[Part 1 discusses next-generation infotainment system architectural approaches that address automotive networking security issues from the ground up.]
Open source operating systems such as MeeGo or Ubuntu are well regarded for their adherence to the latest and greatest multimedia standards and availability of third party applications. However, we cannot necessarily depend on the multimedia OS to control all aspects of next-generation consolidated infotainment systems.
General-purpose operating systems cannot boot fast enough, cannot guarantee real-time response for protocols such as CAN, and are not reliable and secure enough for safety-critical functions such as rear-view camera and integrated clusters. Therefore we need a system architecture in which multimedia operating systems and their applications can peacefully coexist with real-time, high assurance applications, hosted on a real-time, safety-rated operating system.
One potential solution is to have multiple processors dedicated to the differing tasks. However, this results in the same issues as today's multiple ECUs, lowering the speed of communication between applications and increasing boundary complexity.
The need to contain these functions on a single processor is very real, enabling optimisation of cost, processing cycles, data availability, and complexity. We need sandboxes for these mixed-criticality workloads. One can think of each sandbox as an isolated persona.
The following four approaches to multiple personas have been commercialised in one form or another:
- Type-2 hypervisor
- Type-1 hypervisor
The multi-boot concept was attempted on a handful of laptops and netbooks over the past few years. In a dual boot laptop scenario, a secondary operating system, typically a scaled down Linux, can be launched in lieu of the main platform operating system. The scaled down system is typically only used for web browsing, and the primary goal is to enable the user to be browsing within a handful of seconds from cold boot.
The secondary operating system resides in separate storage and is never running at the same time as the primary platform operating system. In some cases, the lightweight environment executes on a secondary microprocessor (e.g. an ARM SoC independent of the netbook's main Intel processor).
The secondary operating system has good isolation from a safety perspective; however, the inconvenience of rebooting and inability to seamlessly switch between personas has severely limited adoption. The multi-boot option is also impractical in a consolidated infotainment environment that requires concurrent execution of the personas, for example the multimedia infotainment subsystem along with the cluster and real-time network communications.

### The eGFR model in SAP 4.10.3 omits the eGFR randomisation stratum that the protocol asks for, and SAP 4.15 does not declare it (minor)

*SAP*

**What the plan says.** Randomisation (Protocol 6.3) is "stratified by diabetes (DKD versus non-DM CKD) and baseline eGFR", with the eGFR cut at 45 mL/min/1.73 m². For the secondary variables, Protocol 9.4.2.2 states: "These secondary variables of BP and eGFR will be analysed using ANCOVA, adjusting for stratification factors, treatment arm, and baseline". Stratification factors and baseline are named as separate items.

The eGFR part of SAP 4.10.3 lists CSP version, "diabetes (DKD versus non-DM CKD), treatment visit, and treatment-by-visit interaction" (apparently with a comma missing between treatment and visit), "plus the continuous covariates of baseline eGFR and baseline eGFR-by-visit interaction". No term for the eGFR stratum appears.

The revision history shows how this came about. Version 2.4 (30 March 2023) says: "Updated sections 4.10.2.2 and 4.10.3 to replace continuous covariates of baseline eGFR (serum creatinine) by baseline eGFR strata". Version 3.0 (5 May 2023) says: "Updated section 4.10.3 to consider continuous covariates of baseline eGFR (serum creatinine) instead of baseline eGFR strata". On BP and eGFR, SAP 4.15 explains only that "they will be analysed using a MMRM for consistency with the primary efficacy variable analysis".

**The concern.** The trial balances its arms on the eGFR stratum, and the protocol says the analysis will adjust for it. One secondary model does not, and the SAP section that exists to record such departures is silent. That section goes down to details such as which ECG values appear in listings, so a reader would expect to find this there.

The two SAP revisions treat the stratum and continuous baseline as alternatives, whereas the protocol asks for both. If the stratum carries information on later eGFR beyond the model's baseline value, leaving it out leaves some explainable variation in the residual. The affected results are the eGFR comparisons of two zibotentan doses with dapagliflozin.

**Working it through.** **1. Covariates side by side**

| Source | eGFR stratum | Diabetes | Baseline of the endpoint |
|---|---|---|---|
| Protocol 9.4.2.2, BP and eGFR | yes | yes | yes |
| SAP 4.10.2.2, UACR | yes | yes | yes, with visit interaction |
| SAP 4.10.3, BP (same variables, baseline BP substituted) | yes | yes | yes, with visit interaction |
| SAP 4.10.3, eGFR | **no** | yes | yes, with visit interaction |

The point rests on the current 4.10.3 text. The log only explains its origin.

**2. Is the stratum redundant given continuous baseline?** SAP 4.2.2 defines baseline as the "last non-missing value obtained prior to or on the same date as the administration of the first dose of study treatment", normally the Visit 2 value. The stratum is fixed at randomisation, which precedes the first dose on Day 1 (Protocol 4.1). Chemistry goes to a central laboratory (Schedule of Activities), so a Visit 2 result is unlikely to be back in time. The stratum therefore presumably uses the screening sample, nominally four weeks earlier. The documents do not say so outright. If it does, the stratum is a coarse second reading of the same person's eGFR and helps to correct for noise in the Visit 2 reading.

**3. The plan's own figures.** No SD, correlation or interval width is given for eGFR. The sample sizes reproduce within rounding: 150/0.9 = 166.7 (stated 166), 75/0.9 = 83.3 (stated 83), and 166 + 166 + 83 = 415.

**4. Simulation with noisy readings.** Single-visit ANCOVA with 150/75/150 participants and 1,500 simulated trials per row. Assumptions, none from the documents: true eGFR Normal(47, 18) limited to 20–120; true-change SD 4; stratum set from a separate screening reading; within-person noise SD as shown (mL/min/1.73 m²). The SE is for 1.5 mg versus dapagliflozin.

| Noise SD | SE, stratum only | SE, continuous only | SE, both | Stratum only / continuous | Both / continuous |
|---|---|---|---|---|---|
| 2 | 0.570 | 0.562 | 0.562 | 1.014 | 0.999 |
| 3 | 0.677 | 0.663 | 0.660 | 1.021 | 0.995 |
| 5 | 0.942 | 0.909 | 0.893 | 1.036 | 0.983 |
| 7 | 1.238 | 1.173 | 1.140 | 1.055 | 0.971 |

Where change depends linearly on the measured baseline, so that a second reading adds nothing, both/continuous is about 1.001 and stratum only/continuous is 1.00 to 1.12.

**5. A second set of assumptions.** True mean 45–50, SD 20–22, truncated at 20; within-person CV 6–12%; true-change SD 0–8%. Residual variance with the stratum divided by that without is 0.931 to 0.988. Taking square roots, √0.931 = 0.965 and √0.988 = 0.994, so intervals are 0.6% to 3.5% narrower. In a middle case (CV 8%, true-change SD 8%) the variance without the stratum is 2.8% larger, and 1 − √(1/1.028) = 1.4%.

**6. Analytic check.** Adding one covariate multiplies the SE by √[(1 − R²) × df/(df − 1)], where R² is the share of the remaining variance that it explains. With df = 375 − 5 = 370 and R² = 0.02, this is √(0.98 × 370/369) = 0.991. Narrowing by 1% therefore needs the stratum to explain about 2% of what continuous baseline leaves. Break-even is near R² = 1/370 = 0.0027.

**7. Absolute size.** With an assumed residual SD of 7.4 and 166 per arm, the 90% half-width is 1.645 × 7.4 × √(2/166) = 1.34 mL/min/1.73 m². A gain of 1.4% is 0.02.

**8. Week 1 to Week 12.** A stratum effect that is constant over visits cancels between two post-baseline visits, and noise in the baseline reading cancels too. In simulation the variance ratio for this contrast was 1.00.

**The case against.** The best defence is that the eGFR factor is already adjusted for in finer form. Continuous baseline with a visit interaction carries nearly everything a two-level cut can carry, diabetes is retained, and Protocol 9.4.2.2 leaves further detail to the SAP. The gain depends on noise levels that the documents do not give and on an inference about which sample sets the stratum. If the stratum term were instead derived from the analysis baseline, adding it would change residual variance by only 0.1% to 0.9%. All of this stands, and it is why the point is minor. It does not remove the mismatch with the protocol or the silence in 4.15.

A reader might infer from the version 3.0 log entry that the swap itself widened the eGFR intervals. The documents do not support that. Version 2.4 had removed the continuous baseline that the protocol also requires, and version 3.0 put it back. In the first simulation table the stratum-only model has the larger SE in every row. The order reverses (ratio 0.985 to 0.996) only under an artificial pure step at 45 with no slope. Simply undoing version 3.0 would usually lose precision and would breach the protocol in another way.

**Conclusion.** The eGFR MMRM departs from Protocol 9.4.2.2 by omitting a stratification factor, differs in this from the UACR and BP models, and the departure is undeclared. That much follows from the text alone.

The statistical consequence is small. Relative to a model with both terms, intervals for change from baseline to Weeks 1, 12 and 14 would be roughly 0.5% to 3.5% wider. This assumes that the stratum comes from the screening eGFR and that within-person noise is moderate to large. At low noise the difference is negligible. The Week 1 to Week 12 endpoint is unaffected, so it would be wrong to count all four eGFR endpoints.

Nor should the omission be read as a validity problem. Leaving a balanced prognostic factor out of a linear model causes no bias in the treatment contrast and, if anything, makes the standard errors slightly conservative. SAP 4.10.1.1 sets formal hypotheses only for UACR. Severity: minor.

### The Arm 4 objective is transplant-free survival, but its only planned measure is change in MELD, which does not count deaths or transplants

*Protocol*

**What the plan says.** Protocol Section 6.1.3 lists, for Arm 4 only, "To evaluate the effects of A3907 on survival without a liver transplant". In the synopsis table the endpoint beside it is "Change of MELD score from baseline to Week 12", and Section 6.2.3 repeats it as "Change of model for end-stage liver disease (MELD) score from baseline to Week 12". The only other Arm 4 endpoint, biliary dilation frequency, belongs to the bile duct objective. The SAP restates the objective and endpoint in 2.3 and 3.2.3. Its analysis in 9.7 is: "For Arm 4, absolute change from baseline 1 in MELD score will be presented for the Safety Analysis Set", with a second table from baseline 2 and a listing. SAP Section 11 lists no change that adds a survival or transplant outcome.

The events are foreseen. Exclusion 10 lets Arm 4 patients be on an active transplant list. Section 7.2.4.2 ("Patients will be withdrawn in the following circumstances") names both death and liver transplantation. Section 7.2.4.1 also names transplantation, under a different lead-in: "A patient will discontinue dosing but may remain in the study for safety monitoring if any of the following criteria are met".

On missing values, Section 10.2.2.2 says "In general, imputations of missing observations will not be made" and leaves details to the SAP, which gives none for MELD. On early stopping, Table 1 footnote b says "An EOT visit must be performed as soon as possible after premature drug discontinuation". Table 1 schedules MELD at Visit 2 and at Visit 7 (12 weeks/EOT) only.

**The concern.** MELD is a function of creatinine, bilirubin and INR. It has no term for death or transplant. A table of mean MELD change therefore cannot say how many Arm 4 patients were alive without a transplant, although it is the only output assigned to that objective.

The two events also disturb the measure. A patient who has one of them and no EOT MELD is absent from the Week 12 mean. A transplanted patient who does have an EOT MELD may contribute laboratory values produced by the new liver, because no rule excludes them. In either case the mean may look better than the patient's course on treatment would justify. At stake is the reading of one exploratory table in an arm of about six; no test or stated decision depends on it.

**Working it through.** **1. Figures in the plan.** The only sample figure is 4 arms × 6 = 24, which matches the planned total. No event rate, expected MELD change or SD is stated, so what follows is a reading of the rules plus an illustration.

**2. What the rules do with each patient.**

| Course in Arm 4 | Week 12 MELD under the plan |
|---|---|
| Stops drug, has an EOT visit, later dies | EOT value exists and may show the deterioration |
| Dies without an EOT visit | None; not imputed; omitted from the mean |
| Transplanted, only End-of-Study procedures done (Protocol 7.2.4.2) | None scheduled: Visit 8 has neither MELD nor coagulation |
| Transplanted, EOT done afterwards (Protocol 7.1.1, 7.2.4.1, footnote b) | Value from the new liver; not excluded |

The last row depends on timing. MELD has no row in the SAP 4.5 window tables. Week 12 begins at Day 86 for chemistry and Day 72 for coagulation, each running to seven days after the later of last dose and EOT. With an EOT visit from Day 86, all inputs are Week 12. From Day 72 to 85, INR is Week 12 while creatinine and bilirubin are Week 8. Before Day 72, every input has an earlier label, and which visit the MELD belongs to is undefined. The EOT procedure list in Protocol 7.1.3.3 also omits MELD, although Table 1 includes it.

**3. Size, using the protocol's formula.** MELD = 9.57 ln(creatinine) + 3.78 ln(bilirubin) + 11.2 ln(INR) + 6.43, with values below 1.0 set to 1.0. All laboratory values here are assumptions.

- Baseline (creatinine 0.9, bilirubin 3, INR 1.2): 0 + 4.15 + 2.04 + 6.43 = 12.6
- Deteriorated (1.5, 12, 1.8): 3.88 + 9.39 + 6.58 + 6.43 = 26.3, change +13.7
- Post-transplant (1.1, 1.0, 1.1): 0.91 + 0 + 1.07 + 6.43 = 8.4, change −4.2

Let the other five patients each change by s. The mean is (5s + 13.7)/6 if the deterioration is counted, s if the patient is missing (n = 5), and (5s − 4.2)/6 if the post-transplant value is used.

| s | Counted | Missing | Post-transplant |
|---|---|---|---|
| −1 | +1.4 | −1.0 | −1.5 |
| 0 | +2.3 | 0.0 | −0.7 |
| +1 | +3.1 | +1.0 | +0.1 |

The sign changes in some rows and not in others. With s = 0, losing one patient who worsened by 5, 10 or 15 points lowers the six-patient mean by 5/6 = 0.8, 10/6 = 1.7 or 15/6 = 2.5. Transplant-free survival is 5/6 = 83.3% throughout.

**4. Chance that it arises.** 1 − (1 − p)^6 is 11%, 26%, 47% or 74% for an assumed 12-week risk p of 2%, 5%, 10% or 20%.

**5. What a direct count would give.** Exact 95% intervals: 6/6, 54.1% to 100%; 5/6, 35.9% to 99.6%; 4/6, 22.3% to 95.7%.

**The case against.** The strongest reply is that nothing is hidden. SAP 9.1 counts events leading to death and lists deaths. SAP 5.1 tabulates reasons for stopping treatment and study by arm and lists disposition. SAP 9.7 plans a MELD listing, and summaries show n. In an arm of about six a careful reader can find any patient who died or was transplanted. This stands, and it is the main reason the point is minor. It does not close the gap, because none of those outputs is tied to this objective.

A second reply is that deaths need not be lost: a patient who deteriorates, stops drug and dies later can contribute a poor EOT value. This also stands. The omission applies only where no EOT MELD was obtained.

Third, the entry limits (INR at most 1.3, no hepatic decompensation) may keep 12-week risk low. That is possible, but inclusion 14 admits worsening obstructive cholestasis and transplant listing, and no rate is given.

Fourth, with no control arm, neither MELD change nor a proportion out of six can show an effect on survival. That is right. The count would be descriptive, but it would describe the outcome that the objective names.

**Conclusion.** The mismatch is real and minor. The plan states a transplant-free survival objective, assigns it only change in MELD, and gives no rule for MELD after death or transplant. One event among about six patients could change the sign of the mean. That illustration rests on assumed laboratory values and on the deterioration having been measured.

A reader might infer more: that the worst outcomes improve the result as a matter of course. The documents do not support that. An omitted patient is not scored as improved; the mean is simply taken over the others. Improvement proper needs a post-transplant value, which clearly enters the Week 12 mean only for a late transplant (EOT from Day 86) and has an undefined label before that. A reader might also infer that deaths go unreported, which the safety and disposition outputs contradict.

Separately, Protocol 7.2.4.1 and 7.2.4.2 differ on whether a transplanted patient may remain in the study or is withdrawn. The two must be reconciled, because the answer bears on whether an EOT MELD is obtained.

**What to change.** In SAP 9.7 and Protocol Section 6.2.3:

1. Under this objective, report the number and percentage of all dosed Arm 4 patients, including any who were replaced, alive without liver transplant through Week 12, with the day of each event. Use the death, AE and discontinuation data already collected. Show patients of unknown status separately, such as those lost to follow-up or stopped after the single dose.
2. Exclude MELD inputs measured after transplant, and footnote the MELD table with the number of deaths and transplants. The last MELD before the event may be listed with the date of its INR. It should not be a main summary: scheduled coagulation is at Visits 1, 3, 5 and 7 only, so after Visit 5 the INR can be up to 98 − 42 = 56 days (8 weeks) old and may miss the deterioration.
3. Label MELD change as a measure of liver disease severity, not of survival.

The webtop concept provides a limited browsing environment (the webtop) independent from the primary operating system environment. However, instead of a dual boot, the webtop runs as an application on top of the primary operating system. As long as the webtop runs the non-safety critical portions of the system, and the primary operating system is capable of hosting critical applications, isolated from the webtop, then this approach may provide the requisite sandboxing. However, a browser-based environment may not meet the rich functional requirements of modern infotainment systems.
A related approach is to launch the webtop or replicated display from a docked smartphone. This too would provide the requisite sandboxing (the smartphone's processor is used for the multimedia applications instead of the in-car infotainment computer). This smartphone remoting technique has been test marketed on some vehicles and remains an interesting option. One of its challenges is ensuring that the smartphone can deliver an automotive-tailored experience.
Type-2 hypervisors are similar to webtops in that the secondary persona runs as an application on top of the primary operating system. However, instead of hosting only a browser, the secondary persona is a full-fledged guest operating system running within a virtual machine created by the hypervisor application (Figure 4).
Figure 4 - Type-2 hypervisor: application on top of a general-purpose operating system
This guest operating system could be a real-time operating system suitable for hosting critical applications such as rear-view camera or cluster. The hypervisor uses the primary operating system to handle I/O. The virtualisation approach meets the requirement of providing complete functional environments for both critical and non-critical personas.
However, the Type-2 model fails to provide strong isolation. Faults or security vulnerabilities in the primary general-purpose operating system will impact the real-time, critical functions running in the virtual machine. Furthermore Type-2 hypervisor applications deployed in the enterprise space have themselves been found to contain vulnerabilities that break the sandbox.